Short Story: The School Play

This week in the writing group, we did an exercise where there were eight randomly generated words and we tried to use them all in our story. I managed to go through them in order three times, but points off for using some of them twice in a row. Can you guess the eight words, [...]

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Short Story: Edward Snowden as a child

At today’s writing group the focus was on improving our dialog writing. We randomly generated about ten dialog prompts, the goal was to pick one or two and use them in a story in 15 minutes. I managed to use all of them; which is less impressive than it sounds because by luck, they all [...]

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Short Story: One Year in the Future

I’ve started attending a writers’ group here in England, meeting every two weeks. Every meeting we do a fifteen minute writing exercise; I guess I’ll start publishing the results of the exercises here. This time around the theme was writing for teenagers. The scenario was randomly chosen: “A character goes forward one year in time. [...]

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Analysis of Franz Kafka’s “The Castle”

I recently finished Franz Kafka’s “The Castle”, and promoted it to one of my favorite novels. (I won’t be liable for officially recommending it: It’s an acquired taste.) Below is my analysis. Just as Kafka left the novel unfinished, and his friends had to assemble what they could from unorganized scraps, so too I will [...]

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Technicianing the Architect

I’ve noticed an interesting phenomenon wherever there’s a forum for people to comment on suggested software changes. You can see this phenomenon in the “Suggested Features” subforum of any big indy game community, or in the “Feature Request” discussion groups of any popular indy software package. I call it Technicianing the Architect. Technicianing the Architect [...]

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Why programming is hard to automate

A common question in amateur science forums goes like this: how long until we can fully automate computer programming, in the sense of telling the computer what we want it to do in a few English sentences? That’s a wonderful fantasy, but it goes beyond “technically infeasible” and into “doesn’t even make sense”. In this [...]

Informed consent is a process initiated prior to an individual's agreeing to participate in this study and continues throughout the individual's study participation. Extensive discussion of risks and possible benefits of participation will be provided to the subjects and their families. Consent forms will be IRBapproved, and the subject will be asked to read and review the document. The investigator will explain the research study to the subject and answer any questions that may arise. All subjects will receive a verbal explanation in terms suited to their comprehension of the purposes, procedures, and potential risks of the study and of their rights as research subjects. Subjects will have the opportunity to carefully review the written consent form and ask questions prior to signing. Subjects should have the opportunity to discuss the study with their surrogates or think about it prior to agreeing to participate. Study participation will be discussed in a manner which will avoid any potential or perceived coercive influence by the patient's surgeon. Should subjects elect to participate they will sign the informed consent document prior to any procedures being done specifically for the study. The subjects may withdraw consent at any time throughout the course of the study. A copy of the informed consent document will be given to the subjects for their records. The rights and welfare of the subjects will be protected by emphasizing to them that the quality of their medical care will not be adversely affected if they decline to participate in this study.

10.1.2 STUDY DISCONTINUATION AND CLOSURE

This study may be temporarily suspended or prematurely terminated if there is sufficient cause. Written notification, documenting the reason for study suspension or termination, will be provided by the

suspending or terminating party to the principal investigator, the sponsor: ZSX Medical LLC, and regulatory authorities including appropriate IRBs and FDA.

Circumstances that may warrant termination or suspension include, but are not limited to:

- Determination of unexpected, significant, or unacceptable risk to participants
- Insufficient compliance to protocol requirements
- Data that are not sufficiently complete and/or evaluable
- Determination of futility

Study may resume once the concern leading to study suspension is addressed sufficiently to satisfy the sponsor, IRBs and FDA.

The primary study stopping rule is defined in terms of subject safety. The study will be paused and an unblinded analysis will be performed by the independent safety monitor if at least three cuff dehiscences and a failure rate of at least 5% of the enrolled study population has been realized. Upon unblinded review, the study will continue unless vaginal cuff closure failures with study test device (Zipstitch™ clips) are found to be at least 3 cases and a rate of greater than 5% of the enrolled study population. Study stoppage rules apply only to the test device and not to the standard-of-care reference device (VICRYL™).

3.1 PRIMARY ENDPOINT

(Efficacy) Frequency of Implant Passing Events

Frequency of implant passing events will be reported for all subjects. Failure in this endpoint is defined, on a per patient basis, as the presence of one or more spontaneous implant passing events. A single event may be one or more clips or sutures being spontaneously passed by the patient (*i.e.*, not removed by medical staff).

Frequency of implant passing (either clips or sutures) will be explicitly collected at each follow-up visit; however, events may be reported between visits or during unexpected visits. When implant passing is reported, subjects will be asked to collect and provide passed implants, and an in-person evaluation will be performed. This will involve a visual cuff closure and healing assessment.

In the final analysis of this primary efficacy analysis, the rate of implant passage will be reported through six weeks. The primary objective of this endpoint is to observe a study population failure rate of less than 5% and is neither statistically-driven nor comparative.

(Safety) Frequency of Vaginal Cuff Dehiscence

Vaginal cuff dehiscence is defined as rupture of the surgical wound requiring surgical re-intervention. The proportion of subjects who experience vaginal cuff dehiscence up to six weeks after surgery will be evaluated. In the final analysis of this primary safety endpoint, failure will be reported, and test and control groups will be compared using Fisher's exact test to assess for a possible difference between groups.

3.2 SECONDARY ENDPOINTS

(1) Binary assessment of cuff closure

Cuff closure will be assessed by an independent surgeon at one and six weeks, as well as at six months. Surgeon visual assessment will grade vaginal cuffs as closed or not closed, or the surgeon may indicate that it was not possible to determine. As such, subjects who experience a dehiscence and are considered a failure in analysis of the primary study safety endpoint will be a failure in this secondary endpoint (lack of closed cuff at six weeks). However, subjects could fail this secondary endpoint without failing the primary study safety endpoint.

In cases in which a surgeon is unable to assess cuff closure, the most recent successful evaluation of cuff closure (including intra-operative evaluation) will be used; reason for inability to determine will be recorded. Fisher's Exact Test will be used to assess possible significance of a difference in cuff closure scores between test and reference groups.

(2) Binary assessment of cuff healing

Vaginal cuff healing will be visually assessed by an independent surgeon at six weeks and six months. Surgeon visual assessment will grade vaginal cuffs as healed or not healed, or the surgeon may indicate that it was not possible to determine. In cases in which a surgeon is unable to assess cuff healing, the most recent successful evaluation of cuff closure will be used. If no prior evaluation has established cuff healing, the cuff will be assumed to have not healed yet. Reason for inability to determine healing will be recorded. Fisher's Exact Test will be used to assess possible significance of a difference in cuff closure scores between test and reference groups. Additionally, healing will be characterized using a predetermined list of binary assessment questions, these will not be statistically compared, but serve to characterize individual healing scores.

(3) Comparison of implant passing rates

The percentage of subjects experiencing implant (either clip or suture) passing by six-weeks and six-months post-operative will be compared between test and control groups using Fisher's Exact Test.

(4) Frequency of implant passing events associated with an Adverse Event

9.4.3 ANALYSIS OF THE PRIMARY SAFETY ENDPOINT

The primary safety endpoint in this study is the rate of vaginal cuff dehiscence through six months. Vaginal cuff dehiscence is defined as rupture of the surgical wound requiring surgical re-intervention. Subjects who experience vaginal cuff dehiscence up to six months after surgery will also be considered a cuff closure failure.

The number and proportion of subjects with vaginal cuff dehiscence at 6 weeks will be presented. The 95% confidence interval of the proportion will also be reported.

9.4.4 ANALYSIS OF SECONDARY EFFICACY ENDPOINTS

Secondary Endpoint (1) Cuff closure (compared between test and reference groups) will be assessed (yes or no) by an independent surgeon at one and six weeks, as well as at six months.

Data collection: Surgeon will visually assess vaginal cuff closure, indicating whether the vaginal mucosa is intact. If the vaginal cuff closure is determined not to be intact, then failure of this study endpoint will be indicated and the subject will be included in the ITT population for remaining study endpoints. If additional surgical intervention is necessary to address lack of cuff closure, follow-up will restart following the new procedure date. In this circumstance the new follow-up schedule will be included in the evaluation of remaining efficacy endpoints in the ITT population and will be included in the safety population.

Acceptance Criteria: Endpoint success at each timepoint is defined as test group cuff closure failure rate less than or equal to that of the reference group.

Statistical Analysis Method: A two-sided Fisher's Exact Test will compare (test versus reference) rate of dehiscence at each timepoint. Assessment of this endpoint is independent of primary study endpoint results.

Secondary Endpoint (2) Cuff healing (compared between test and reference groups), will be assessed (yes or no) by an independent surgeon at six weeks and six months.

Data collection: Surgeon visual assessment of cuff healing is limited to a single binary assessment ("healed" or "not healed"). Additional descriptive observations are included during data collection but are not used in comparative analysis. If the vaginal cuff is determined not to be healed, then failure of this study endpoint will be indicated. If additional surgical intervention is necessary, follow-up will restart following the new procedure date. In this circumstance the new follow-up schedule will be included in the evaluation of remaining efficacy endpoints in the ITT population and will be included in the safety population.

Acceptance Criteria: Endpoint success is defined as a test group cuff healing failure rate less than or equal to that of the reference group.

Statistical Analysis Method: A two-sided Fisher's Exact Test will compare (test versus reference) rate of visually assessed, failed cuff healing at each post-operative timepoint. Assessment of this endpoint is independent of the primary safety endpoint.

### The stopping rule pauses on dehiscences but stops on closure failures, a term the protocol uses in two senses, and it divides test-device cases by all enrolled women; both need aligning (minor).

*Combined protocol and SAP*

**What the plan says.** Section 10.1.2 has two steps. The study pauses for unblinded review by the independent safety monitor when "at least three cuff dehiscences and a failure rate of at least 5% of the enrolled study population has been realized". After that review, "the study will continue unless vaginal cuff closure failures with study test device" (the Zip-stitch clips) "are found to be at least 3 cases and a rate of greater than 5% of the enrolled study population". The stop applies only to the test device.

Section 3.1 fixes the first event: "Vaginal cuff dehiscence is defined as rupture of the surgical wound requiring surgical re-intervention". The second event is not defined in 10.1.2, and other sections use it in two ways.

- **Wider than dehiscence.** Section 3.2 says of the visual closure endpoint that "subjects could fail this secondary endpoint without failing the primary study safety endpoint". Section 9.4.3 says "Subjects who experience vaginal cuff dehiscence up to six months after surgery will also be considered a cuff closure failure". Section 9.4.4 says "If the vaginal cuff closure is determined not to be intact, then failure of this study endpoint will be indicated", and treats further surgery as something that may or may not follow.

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100 uses for blank MP3s

In 2010, I posted a collection of Blank MP3s of various lengths. Yep, the same kind of MP3 files you use to listen to music, except minus the music. Sound pointless? Well, since then, grateful users have sent me a lot of messages telling me how they use blank MP3s. The title of this article [...]

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Peer Reviewer’s Oath

I recently completed my second peer reviewing assignment. I enjoy performing peer review. It gives me a finger on the pulse of cutting edge research (at least the cutting edge research that’s trivial enough to entrust its reviewing to lowly old me). It makes me feel good to do my part, however small, in advancement [...]

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Infinitary Species

One of the papers I had the most fun writing, was my paper, “Infinite graphs in systematic biology, with an application to the species problem”. And one of the funnest notions in that paper is the notion of the infinitary species. This notion is fun because of some of the really preposterous properties it has, [...]

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Announcing PORAL: The Patterns of Resemblance Arithmetic Library (in C)

I am in the process of moving various scattered projects onto GitHub. I’ve just moved one of my most technical projects there, PORAL. PORAL stands for “Patterns of Resemblance Arithmetic Library”. Patterns of Resemblance form a large ordinal notation system. They were devised by my advisor, Timothy J. Carlson. For a geometric introduction (note, the [...]

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